Conclusion: Microbending/softening/unlocking your knee takes some pressure off your knee joint and begins to engage some of the muscles of your legs. It’s still close to end-range and is merely one way to do things.
There are many other ways, and we are at our strongest when we train our body in with variability.
Alright it’s time to see what all the hubbub is about bending your knee!
Please Bend Your Knee
“A bent knee is a strong knee”
Bending your knee quite simply engages more muscles. Your Quadricep and Hamstring groups activate, your knee centrates in a more neutral position, and your chakras align.
Okay maybe not that last thing, but still a bent knee is SO much stronger.
- More muscles active means your taking less stress on the cartilaginous structures of your joint.
- Knee is more neutral (or centrated), this means that it can now move more into flexion or extension if it needs to.
- It can sway, react, and adapt.
So what does all this equate to?
Much stronger balance poses.
My intention here is not to be flashy & show off, but to give you an example of what you can accomplish when you place your leg into a strong position.
Once I started bending my knee in balancing poses like Half Moon (above), Warrior 3, Dancer’s Pose, etc my legs became much stronger and I became significantly sturdier. I applied this logic to my students and sure enough it benefited them as well!
Once you have that strength and sturdiness you have so many more options available to you!
It all goes back to functional movement. Your knee was designed to bend to support you. It’s at it’s strongest when it’s bent, so why in the hell do we insist on balancing ourselves in a place that isn’t our strongest?
It’s like we’re intentionally stacking the odds against us and setting ourselves up for failure. (pun intended :P)
How to Bend Your Knee:
- Start with any ol balance pose. Let’s keep it simple with Warrior 3.
- Enter the pose as you normally would
- Ex: From a Mountain/standing lift one leg, slowly hinge forward and reach your leg back, lift your heel up, etc
- Bend Your Standing Leg Knee
- Start super slow into a microbend
- Gradually increase the bend (This may take multiple tries/attempts at the poses) Give it time!
- Stay active through your other parts
- The cue I use “Bend your knee like a Chair Pose” [Works really well if you did Chair Pose or a Squat before so they can relate to the sensation]
- Alignment Note: Your Hip and ankle will still remain aligned above each other, the main difference is your knee is bent
The first thing that will happen when you try this is you’re going to ignite some fire and spice to your legs. Breathe through it and stay strong through the shakiness that will likely follow.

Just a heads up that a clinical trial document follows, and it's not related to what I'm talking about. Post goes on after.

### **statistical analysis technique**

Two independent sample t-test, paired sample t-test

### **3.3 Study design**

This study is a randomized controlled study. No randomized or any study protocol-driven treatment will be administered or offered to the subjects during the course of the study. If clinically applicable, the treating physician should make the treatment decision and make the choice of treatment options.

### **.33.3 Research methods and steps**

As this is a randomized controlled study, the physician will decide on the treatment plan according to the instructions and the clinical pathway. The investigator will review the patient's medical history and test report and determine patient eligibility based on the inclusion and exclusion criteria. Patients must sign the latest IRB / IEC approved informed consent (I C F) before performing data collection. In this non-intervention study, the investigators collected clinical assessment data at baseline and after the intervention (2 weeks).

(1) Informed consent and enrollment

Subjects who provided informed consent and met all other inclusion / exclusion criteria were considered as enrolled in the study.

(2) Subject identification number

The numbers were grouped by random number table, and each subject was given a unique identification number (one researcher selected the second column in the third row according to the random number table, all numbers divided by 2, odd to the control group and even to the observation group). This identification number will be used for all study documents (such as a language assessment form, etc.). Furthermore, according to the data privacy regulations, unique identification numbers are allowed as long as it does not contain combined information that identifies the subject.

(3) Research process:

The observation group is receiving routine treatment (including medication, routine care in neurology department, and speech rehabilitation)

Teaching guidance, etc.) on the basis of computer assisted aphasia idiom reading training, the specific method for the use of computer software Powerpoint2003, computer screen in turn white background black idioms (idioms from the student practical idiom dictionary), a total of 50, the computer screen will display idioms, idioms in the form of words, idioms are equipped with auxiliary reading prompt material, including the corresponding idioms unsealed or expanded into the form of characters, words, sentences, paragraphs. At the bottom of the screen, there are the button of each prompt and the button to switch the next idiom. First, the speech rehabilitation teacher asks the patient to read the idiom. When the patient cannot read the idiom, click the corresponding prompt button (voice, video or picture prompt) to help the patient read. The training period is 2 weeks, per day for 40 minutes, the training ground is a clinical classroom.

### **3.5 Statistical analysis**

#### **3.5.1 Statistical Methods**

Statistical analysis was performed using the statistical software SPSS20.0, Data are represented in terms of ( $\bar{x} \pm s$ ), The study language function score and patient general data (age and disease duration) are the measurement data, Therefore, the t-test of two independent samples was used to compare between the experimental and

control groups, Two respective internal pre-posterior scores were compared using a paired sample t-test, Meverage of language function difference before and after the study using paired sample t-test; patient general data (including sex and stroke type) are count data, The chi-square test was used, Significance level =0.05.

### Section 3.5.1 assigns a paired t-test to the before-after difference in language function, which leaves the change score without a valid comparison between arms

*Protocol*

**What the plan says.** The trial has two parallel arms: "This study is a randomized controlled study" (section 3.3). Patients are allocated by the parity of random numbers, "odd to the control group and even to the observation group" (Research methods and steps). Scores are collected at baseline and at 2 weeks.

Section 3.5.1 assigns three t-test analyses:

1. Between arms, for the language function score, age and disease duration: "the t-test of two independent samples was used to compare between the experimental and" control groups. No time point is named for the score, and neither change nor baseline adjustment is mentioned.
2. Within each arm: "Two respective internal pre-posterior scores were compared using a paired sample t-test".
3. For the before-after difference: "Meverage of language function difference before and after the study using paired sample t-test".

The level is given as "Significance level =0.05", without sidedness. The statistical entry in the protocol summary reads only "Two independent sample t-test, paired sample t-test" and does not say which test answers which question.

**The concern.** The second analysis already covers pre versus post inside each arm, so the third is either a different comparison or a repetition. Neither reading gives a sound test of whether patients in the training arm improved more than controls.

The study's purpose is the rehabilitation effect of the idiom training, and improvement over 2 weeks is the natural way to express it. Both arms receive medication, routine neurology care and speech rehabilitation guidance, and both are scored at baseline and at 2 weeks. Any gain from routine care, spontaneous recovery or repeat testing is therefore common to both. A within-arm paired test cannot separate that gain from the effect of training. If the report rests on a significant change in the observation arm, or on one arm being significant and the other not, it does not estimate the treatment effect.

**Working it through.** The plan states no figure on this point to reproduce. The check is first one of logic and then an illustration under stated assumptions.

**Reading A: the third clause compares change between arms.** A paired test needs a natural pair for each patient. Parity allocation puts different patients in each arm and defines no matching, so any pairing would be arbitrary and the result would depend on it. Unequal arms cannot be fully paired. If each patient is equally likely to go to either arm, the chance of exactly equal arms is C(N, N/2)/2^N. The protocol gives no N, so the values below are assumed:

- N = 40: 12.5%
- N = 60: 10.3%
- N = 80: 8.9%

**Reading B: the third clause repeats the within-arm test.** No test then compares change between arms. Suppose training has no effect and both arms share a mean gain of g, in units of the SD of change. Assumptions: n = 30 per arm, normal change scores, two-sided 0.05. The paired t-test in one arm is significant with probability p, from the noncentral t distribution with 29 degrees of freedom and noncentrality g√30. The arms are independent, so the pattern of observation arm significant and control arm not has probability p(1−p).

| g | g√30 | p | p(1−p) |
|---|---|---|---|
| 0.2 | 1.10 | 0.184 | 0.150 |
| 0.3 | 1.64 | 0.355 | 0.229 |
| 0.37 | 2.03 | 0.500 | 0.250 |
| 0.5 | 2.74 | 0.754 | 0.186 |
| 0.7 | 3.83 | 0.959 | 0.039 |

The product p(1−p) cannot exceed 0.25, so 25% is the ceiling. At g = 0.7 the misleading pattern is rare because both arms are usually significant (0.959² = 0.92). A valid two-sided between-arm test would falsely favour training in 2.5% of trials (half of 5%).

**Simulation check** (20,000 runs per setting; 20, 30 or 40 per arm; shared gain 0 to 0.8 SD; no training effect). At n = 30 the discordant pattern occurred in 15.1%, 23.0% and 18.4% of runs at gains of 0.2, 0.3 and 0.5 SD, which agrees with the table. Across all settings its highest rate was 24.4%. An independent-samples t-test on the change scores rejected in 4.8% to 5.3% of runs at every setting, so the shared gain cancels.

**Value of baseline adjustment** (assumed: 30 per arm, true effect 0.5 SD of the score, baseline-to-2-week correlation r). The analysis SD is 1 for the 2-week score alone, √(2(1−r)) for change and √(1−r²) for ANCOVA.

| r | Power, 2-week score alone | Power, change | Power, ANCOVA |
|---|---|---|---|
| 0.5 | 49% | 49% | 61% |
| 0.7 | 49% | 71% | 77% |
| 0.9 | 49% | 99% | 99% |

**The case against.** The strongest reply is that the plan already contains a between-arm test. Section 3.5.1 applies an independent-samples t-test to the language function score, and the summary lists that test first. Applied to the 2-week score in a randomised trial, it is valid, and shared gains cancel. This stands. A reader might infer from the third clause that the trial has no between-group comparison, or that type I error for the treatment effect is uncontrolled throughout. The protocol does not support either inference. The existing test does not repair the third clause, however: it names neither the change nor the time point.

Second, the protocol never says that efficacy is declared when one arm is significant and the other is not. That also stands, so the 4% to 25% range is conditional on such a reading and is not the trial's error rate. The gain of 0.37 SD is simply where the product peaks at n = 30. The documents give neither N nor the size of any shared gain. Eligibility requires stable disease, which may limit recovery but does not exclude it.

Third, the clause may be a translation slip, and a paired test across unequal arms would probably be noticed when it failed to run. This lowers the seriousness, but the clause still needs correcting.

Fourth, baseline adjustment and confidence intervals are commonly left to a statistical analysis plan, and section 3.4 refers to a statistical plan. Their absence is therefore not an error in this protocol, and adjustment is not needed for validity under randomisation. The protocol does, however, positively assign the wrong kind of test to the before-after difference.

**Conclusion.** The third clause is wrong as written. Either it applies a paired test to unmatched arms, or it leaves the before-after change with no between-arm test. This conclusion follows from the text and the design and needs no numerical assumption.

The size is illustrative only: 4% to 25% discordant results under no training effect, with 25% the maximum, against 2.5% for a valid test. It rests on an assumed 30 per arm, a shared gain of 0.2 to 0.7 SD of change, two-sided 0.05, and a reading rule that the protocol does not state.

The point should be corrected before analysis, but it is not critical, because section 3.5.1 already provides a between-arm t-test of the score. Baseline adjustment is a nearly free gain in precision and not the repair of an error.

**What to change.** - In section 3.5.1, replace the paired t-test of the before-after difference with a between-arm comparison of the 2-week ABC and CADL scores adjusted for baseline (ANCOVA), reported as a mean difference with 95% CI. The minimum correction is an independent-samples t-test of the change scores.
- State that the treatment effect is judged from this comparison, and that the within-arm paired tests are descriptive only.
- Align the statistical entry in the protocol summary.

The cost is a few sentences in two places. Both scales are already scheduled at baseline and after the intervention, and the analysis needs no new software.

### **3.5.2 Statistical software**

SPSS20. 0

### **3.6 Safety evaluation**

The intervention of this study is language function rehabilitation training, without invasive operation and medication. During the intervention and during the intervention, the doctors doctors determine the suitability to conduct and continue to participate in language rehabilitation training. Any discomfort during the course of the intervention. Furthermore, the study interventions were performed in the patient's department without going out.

After a few renditions of bending your knee you’ll be pretty damn surprised at how rock solid your leg becomes in that position.
Alignment note: Your knee is totally allowed to go past your ankle (WAIT WHHHHAT!?). Its a really common myth that has been spread in yoga and even at the gym.
Final Note: If it hurts to bend your knee, or feels really uncomfortable. Dont do it! Back out, do some more hip/ankle prep/leg strengthening/etc and try again when your knee doesn’t hurt or with some supervision for some aid!
Even if your knees hurt you can attempt this variation.
- Start with a small bend to comfort (so enough of a bend that does not hurt)
- Progress to a deeper bend (or a slightly deeper, not painful bend)
Progressive Overload is a great concept for slowly introducing strength to a painful area while still remaining relatively comfortable.
I’m guessing at this point there are a few of you reading this and shaking your head in pure awe and amazement over the blasphemy of all this
It’s okay, I remember the first time I taught this concept to a bunch of Bikram yogis. You would have thought I had said the Earth isn’t flat or round it’s a parallelogram based on the look of shock.
You honestly just have to try it out yourself and see how you like it
Remember that stacking your bones to find the structural alignment is still a useful tool when learning Yoga Poses. I look at it now as the first step in learning a pose. As you establish familiarity with the shape you’re ready for step 2 which entails weaving in ways to strengthen, vary, & connect to the pose in deeper ways.
Here is an example of one way that I like to look at any Pose/Position/Exercise/Movement:
- Step 1: Assume the Shape
- Learn the structural alignment of the pose, how it looks, how your body feels when entering, holding, & leaving it.
- Step 2: Embody the Shape
- With the baseline info you gleaned from step 1, practice different muscle actions, variations of the pose, & awareness.
- This is the playful step: you learned the pose, it’s time to have some fun or invite a challenge, and find yourself in it!
- This step also entails exploration: what happens if I….
- (Feels good = cool; Feels bad = nope I’m out)
- Step 3: Try a New Shape
- Familiarity is great to practice, but can become so boring for your brain, it’s really good to introduce novel (new) movement and break up routines every so often
- After a bout of novel movement come back to your Pose and see how connecting to something else changes/bolsters what you’ve played around with in the past
Whether you are for bending your knee or still in the straight leg/microbend camp, they’re both right. You need to give your body variability to ensure it’s resilience & sustainability.
The information I present here is merely one way of doing things, and I challenge you to try it.
Instead of refuse and die:
Refuse & do your thing, don’t let some stranger on the internet tell you what to do.
If it feels good, do it. If not, eff it!
To make my intentions clear: The point of this post is to outline that it is okay to bend your knee. Through my humor I may seem biased in the bend camp, but if you read some of my points above I do demonstrate the value to both and am a huge advocate of variability. I am not demonizing any movement or creating kinesiophobia here, I’m giving you information so that you can critically think and explore on your own.
In regards to the functional movement mentioned: On our yoga mats we often so focused on the alignment of the postures. In the realm of strength training we want to emulate what we will encounter off the mat. Sometimes we leave movements unexplored that would be very important in the real world.
I hope this inspiration inspires a little bit of critical thinking and whole new realm of balance & movement for you to explore. I know it did for me, and all I had to do is…
Bend the Knee!